The normally staid American Medical Association took a radical step toward change yesterday with a vote that ultimately could convert the 155-year-old membership organization into an umbrella group with few members of its own.
The AMA House of Delegates, gathered in Chicago for its annual policymaking meeting, overwhelmingly approved the creation of a committee to develop a business plan for the proposed overhaul. The plan would be considered at the AMA's annual meeting next June in Chicago.
As an umbrella group -- an organization of organizations -- the AMA would derive its membership and almost all of its dues revenue from the nation's more than 100 state medical organizations and specialty societies. The member organizations would tithe a yet-to-be-determined portion of their dues revenue to the AMA.
Through affiliations, the AMA -- which now has a membership of 278,000, less than 30% of all practicing U.S. physicians -- would represent a far greater proportion of America's medical community, proponents of the plan said. As a result, it would be much more effective as a lobbying group, they said.
"We've been circling this issue for a decade," said Richard Roberts, M.D., chairman of the board of the American Academy of Family Physicians. "It looks to me like we're actually prepared to finally go forward. It's a little scary to a lot of us, but very exciting."
Implementing such far-reaching change is expected to take at least two years after approval of a business plan.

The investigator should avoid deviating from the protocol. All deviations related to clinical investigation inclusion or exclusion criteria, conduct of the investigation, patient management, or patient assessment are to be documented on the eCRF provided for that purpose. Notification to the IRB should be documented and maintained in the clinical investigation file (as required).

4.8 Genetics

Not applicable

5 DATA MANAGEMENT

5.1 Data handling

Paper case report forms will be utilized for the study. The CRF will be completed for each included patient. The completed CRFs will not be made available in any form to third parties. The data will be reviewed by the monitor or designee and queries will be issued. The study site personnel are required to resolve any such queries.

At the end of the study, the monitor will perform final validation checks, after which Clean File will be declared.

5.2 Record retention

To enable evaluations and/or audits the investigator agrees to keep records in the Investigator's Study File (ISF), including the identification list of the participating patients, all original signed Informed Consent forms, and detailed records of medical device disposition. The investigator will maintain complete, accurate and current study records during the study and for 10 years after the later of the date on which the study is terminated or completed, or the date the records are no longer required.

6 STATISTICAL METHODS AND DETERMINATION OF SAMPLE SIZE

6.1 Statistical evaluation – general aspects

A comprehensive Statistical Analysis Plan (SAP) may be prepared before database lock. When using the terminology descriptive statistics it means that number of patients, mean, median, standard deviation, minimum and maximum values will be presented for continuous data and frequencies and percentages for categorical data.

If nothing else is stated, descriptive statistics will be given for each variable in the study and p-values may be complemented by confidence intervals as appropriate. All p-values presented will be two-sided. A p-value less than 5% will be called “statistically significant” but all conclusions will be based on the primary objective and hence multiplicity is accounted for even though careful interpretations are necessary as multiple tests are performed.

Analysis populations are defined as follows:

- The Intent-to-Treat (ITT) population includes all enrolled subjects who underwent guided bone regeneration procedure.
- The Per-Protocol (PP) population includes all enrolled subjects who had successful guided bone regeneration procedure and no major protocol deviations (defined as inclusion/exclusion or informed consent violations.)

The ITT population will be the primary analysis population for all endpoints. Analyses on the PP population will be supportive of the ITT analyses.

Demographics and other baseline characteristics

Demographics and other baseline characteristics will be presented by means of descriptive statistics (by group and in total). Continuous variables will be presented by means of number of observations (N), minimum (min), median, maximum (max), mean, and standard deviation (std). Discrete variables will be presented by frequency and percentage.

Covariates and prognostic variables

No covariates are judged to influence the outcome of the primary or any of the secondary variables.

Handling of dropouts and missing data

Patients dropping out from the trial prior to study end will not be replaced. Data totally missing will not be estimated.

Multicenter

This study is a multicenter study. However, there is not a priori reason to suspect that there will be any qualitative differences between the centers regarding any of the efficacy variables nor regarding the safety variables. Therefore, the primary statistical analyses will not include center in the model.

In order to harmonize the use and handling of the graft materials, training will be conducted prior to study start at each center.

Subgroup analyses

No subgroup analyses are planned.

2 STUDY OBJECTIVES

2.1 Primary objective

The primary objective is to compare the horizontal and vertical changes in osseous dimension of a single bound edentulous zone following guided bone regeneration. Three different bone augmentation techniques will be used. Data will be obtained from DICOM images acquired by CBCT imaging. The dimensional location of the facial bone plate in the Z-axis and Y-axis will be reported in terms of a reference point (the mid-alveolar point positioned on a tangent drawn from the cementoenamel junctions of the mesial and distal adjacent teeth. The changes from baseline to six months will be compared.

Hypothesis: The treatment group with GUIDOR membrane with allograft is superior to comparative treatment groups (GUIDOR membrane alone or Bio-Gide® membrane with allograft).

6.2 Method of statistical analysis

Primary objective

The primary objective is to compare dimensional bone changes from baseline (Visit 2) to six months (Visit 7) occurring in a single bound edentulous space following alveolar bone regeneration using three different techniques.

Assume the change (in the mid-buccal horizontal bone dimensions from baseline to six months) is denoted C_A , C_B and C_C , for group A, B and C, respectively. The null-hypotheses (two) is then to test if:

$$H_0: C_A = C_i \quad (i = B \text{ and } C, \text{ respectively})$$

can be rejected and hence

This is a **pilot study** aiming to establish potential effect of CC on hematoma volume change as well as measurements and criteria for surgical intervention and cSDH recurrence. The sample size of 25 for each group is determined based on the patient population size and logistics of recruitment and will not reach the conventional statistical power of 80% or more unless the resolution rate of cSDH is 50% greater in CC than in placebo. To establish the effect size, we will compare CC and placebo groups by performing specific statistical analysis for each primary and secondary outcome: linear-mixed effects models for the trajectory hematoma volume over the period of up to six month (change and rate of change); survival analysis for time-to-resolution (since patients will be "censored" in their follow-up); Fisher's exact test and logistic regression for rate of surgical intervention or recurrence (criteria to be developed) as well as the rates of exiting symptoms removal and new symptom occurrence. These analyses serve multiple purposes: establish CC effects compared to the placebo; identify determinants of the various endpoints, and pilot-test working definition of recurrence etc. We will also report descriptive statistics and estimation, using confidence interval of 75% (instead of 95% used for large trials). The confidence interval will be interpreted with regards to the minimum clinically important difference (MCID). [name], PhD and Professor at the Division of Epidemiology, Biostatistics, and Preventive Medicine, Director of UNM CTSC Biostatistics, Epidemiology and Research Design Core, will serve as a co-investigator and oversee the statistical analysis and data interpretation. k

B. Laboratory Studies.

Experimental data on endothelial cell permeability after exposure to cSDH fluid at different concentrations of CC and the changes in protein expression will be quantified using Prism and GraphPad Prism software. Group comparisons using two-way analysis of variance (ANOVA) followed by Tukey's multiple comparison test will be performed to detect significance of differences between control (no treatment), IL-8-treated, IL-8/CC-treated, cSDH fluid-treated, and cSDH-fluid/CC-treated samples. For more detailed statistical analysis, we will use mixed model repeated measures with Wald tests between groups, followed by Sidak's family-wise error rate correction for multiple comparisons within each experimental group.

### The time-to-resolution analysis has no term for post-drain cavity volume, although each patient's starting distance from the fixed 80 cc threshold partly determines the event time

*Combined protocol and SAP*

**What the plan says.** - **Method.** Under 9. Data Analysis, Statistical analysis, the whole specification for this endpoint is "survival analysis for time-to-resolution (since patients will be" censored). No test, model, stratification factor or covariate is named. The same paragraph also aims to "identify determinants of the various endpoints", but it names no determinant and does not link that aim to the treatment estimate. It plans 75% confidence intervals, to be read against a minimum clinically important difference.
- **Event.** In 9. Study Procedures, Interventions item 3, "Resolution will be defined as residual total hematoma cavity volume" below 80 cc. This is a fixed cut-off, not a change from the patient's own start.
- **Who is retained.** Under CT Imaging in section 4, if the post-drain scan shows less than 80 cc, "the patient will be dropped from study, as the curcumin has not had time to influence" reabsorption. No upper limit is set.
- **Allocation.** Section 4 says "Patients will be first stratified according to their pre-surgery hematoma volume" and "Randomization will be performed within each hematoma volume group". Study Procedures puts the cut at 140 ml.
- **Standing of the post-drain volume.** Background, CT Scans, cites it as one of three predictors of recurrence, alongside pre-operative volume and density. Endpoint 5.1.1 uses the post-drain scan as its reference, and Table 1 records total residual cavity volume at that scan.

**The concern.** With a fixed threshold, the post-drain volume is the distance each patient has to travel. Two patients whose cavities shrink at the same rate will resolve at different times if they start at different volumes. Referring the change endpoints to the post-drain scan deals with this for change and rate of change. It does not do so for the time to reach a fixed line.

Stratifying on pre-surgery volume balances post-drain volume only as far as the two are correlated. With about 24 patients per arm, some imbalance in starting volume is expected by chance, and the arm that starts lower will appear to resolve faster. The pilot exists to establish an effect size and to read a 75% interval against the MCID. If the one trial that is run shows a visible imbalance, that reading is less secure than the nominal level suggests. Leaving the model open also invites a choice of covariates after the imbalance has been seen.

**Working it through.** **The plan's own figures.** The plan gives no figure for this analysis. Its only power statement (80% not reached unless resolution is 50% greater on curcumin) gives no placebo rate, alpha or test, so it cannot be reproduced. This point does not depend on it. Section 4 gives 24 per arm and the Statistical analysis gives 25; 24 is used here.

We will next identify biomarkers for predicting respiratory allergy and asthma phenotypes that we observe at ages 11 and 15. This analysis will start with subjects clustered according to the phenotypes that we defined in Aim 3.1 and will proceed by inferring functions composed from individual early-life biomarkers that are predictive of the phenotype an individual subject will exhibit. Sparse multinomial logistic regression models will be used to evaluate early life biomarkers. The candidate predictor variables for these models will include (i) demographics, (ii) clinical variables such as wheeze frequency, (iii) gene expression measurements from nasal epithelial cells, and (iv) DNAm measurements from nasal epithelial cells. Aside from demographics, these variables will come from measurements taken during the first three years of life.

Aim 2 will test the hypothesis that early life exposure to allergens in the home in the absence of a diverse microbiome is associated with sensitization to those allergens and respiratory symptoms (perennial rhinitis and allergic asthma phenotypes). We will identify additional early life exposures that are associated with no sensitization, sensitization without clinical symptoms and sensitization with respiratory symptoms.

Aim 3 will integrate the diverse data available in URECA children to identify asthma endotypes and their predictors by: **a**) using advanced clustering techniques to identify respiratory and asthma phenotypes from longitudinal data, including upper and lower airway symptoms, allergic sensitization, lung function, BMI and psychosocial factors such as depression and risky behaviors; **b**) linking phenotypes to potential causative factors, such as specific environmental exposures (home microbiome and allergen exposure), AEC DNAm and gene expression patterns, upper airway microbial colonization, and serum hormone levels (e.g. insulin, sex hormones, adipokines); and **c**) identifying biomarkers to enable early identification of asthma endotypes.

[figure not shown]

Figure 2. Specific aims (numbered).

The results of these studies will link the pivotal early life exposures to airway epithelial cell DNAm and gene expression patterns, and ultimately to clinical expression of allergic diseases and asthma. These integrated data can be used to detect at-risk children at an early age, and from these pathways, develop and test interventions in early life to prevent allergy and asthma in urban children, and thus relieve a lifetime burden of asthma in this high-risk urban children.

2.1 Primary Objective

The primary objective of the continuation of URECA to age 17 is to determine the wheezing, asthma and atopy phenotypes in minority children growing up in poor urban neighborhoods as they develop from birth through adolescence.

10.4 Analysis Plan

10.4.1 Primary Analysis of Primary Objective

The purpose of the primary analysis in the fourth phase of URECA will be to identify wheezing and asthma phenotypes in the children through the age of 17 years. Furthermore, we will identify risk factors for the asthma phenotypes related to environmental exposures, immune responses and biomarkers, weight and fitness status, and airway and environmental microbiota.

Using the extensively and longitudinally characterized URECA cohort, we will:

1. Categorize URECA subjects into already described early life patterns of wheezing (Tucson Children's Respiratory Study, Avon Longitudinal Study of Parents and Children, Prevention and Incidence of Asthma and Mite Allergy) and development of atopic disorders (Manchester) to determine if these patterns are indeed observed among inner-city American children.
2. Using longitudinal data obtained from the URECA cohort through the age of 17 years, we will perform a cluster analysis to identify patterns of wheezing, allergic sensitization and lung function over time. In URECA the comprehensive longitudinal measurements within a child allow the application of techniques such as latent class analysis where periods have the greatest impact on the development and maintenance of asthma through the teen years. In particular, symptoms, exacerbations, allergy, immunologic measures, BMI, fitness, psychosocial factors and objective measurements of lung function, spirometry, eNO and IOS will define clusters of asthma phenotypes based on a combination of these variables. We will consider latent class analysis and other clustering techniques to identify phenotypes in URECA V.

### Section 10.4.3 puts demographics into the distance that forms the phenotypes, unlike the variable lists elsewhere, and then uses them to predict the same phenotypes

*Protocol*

Authorization of the initial step forward came after nearly three hours of often-anguished debate by the 550-member House of Delegates.
There was considerable dissent over the AMA's future, with some delegates arguing that individual, direct membership is vital to the organization. What's more, some tricky aspects of the transition -- including cost, how much each society will contribute and what services the AMA will provide -- were not seriously discussed before the vote.
The new direction most likely would involve a reduction in AMA services and perhaps cutbacks in staff. As the core group for a "federation of medicine," the new AMA would avoid duplicating the services of specialty societies and would focus more of its efforts on advocacy, ethics and standards, officials said.
Jack Evjy, M.D., a delegate from Massachusetts, warned fellow members that changing the organization without considering the cost could be a "disaster." "If we're trying to treat a myocardial infarction, we should be careful not to be doing a craniotomy," Evjy said.